Pascal’s law states that when the pressure at any point of a static fluid in a closed system is changed, the pressure change will disperse equally throughout the fluid. 

That is, the pressure at a point away from the region of change will change by the same amount as at a point near it. A closed system can simply be a closed container, or it can be something more complex, such as two or more interconnected containers;

The important thing is that no fluid can enter or leave the system. It’s also important to note that, in physics, a fluid can be a liquid or a gas. The law can be demonstrated by a series of simple experiments and has important applications, such as in the hydraulic press.

The principle takes its name from the French mathematician and philosopher Blaise Pascal who discovered it in the 1600s. It applies to static situations and not to dynamic conditions in which other factors could influence the pressure values. For example, it does not apply to fluids in motion or subject to temperature changes.

Demonstrations

There are a variety of Pascal’s law experiments that can be used to demonstrate the effect. Pascal himself demonstrated that it worked by filling a barrel with water and inserting a long tube into the top. When he poured water into the top of the tube, the barrel burst. The weight of the water in the pipe caused an increase in pressure inside the pipe which pushed against the walls until it gave way.

Perhaps the most basic way to prove the law at home is simply to squeeze a balloon. In this example, the flexible walls of the container show how the pressure buildup caused by squeezing is dispersed throughout the balloon. The balloon will inflate evenly in all directions, not just on the side opposite the squeezed one.

In another common demonstration, a bottle is filled to the brim with water and a few match heads are dropped into it so that they float. The neck of an inflated balloon is stretched over the bottle and then slightly squeezed. Match heads now sink some distance into the water. This is because the pressure increase from squeezing the balloon is transmitted into the water, forcing some of it into the porous match heads and causing them to sink, due to the extra weight. When the pressure on the balloon is removed, the water pressure drops, the air pressure in the matchheads pushes the water out, and they float again.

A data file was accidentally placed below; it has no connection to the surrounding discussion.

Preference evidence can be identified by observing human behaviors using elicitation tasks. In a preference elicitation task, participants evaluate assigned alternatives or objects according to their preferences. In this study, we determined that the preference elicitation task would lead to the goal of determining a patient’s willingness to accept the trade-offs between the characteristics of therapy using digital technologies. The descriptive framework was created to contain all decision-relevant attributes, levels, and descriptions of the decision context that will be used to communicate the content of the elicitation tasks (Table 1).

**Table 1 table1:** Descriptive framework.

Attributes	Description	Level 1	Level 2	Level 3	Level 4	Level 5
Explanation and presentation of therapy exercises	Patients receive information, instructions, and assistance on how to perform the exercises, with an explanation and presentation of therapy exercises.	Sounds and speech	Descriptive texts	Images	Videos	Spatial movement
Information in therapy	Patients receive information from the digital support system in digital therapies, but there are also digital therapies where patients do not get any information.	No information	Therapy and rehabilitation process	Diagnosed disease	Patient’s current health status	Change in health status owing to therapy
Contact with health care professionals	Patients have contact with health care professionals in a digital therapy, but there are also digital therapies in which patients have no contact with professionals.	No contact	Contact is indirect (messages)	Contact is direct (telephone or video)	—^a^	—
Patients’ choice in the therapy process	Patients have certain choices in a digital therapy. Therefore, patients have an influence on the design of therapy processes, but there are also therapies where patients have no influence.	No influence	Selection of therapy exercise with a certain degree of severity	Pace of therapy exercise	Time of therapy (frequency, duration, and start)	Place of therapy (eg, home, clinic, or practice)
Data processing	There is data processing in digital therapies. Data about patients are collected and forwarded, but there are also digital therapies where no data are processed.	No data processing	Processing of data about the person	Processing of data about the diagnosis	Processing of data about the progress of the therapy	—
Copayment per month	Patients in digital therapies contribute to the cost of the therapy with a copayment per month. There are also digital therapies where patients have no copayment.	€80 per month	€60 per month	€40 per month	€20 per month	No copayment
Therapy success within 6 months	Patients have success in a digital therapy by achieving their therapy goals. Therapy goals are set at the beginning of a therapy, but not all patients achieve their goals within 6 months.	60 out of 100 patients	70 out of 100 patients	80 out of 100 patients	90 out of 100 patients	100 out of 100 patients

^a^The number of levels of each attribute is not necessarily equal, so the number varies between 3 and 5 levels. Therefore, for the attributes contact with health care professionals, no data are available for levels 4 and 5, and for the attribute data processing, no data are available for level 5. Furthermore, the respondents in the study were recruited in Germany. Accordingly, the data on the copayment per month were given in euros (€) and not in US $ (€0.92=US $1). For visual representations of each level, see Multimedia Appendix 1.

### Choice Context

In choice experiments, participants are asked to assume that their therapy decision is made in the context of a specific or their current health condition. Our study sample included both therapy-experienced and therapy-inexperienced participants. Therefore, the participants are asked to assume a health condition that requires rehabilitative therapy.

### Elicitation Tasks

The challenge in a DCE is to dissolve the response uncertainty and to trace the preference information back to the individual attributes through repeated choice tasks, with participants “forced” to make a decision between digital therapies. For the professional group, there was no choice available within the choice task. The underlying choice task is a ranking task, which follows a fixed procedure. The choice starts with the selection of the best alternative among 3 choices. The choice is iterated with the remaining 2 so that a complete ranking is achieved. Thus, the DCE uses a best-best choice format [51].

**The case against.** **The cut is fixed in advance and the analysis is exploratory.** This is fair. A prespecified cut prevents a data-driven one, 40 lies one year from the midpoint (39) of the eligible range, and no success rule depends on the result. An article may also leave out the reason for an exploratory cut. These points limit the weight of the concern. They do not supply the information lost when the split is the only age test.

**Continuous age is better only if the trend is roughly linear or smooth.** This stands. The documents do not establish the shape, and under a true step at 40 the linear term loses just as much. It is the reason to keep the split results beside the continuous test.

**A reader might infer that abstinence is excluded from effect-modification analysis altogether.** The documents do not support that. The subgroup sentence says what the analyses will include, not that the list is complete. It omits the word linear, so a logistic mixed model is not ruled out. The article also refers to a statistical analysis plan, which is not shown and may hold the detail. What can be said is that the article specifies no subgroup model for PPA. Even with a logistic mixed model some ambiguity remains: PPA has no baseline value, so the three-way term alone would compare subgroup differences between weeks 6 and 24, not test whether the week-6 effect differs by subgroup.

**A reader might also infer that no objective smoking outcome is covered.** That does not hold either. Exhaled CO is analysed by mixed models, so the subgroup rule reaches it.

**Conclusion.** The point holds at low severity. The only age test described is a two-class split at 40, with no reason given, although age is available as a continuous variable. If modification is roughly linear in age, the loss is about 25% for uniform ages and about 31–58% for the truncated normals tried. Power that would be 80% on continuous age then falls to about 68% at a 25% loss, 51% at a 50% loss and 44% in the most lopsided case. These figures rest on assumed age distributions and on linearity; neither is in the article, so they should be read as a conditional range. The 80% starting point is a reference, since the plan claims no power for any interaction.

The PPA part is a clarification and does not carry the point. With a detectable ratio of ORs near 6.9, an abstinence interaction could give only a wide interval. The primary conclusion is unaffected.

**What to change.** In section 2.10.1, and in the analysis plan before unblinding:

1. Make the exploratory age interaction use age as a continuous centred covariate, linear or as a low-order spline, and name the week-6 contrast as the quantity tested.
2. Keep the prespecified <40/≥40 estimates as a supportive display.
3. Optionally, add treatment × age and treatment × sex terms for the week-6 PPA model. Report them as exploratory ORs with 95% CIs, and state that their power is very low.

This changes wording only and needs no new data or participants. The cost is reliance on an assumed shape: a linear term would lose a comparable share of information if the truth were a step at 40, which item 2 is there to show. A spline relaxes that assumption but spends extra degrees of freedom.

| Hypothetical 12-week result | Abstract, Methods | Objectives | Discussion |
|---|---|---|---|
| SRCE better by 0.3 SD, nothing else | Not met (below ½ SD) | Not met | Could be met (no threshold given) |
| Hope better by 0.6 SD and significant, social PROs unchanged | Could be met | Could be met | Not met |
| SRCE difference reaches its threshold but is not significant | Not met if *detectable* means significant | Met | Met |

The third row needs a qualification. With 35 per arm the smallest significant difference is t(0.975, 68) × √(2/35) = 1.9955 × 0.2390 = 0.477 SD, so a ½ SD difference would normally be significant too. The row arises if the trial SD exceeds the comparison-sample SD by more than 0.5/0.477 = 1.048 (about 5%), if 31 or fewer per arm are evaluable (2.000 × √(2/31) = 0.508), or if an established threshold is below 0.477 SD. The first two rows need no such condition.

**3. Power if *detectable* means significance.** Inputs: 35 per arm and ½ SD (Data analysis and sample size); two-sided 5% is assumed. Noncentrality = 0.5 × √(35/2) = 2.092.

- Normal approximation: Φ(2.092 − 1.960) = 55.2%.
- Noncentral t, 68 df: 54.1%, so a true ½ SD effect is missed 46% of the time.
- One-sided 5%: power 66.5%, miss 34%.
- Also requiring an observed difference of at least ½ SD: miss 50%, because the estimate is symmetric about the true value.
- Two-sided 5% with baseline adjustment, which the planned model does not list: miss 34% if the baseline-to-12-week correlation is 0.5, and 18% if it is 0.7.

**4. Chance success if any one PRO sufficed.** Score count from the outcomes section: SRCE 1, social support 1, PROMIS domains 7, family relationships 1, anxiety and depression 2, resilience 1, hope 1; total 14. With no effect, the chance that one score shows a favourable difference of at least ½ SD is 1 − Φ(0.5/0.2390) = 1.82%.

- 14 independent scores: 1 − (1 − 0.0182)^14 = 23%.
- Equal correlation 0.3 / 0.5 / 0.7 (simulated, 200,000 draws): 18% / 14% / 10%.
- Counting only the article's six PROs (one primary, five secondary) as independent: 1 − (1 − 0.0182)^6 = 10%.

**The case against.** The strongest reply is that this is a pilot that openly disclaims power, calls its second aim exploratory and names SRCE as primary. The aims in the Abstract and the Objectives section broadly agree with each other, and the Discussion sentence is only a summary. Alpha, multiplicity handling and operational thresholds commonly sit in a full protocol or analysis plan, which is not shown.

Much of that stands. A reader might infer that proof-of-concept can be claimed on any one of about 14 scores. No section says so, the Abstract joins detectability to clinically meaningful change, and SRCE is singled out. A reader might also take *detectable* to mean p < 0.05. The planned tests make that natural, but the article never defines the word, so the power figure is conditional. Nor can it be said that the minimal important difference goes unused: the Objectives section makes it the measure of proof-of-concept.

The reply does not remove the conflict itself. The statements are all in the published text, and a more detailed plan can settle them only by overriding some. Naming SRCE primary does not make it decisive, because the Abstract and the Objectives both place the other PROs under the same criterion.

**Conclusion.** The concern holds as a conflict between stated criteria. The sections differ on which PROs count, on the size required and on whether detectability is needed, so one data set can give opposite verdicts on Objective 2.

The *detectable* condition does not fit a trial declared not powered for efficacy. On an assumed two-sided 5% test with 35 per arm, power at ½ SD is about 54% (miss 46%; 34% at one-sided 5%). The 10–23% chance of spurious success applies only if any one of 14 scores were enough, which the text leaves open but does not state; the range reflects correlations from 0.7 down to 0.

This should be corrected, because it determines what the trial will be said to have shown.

Applications

Perhaps the best-known application of Pascal’s law is the hydraulic press, a device that converts a small force into a large one. It generally consists of two connected chambers, each with a piston – a movable barrier that can be pushed down or pulled up without allowing fluid to escape – and containing fluid that cannot be compressed. One chamber-piston combination is larger than the other – this is the “output”. The idea is that a small force applied to the smaller, or “input” piston will result in a larger output force. Pushing down the inlet increases pressure and that increase will be the same against the larger outlet piston.
Calculation of the output force
The output force is calculated by dividing the area of ​​the output piston by the area of ​​the input piston, then multiplying the result by the input force. If the output piston has ten times the area of ​​the inlet, the output force will be ten times the input force. For example, if the input force is 5 units, the input area is 2 units, and the output area is 20 units, the output force will be 50 units. In this way, heavy objects can be lifted without the need to apply great force.

This doesn’t mean that extra energy is appearing out of nowhere. The amount by which the outlet piston is lifted will be less than the amount by which the input piston is pressed, which evens things out. In the example above, if the input piston is lowered 10 units, the output piston will be raised 1 unit. The principle is similar to using a lever to lift a rock. Hydraulic mechanisms of many types, such as the braking systems of aircraft and some vehicles, are based on Pascal’s law.

Lorenzo Green
Author: Lorenzo Green

Building, selling & investing in businesses since 2005. Marketing, SaaS, Events & Communities. Science's contributor at Influencer Today

Building, selling & investing in businesses since 2005. Marketing, SaaS, Events & Communities. Science's contributor at Influencer Today

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